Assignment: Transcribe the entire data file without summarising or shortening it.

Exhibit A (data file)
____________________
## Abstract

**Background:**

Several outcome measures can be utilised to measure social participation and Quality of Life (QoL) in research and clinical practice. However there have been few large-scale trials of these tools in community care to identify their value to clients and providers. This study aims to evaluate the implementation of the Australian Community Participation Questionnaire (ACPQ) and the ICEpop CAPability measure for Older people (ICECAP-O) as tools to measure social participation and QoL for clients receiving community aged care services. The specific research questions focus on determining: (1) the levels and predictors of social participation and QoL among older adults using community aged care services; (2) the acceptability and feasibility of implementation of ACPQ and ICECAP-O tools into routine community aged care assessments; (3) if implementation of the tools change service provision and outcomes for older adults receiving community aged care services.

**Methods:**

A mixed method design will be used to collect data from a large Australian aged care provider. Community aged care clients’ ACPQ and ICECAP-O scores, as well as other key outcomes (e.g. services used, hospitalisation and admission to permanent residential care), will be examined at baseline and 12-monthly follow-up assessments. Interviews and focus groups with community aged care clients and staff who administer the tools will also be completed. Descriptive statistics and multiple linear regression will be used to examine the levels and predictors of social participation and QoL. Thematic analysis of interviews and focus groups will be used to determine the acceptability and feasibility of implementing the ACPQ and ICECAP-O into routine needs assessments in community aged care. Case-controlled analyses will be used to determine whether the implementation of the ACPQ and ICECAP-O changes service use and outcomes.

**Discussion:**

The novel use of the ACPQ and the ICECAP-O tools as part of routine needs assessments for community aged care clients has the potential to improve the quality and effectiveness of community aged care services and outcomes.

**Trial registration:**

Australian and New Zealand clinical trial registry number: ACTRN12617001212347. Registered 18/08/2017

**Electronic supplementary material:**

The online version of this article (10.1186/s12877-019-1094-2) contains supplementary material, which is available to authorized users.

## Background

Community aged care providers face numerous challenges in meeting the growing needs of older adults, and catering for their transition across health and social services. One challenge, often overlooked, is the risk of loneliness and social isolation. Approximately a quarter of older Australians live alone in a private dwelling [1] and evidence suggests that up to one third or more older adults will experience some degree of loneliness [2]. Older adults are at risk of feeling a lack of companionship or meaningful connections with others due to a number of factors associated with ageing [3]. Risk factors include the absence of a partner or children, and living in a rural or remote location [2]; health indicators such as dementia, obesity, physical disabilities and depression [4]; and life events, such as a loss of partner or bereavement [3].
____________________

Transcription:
## Abstract

**Background:**

Several outcome measures can be utilised to measure social participation and Quality of Life (QoL) in research and clinical practice. However there have been few large-scale trials of these tools in community care to identify their value to clients and providers. This study aims to evaluate the implementation of the Australian Community Participation Questionnaire (ACPQ) and the ICEpop CAPability measure for Older people (ICECAP-O) as tools to measure social participation and QoL for clients receiving community aged care services. The specific research questions focus on determining: (1) the levels and predictors of social participation and QoL among older adults using community aged care services; (2) the acceptability and feasibility of implementation of ACPQ and ICECAP-O tools into routine community aged care assessments; (3) if implementation of the tools change service provision and outcomes for older adults receiving community aged care services.

**Methods:**

A mixed method design will be used to collect data from a large Australian aged care provider. Community aged care clients’ ACPQ and ICECAP-O scores, as well as other key outcomes (e.g. services used, hospitalisation and admission to permanent residential care), will be examined at baseline and 12-monthly follow-up assessments. Interviews and focus groups with community aged care clients and staff who administer the tools will also be completed. Descriptive statistics and multiple linear regression will be used to examine the levels and predictors of social participation and QoL. Thematic analysis of interviews and focus groups will be used to determine the acceptability and feasibility of implementing the ACPQ and ICECAP-O into routine needs assessments in community aged care. Case-controlled analyses will be used to determine whether the implementation of the ACPQ and ICECAP-O changes service use and outcomes.

**Discussion:**

The novel use of the ACPQ and the ICECAP-O tools as part of routine needs assessments for community aged care clients has the potential to improve the quality and effectiveness of community aged care services and outcomes.

**Trial registration:**

Australian and New Zealand clinical trial registry number: ACTRN12617001212347. Registered 18/08/2017

**Electronic supplementary material:**

The online version of this article (10.1186/s12877-019-1094-2) contains supplementary material, which is available to authorized users.

## Background

Community aged care providers face numerous challenges in meeting the growing needs of older adults, and catering for their transition across health and social services. One challenge, often overlooked, is the risk of loneliness and social isolation. Approximately a quarter of older Australians live alone in a private dwelling [1] and evidence suggests that up to one third or more older adults will experience some degree of loneliness [2]. Older adults are at risk of feeling a lack of companionship or meaningful connections with others due to a number of factors associated with ageing [3]. Risk factors include the absence of a partner or children, and living in a rural or remote location [2]; health indicators such as dementia, obesity, physical disabilities and depression [4]; and life events, such as a loss of partner or bereavement [3].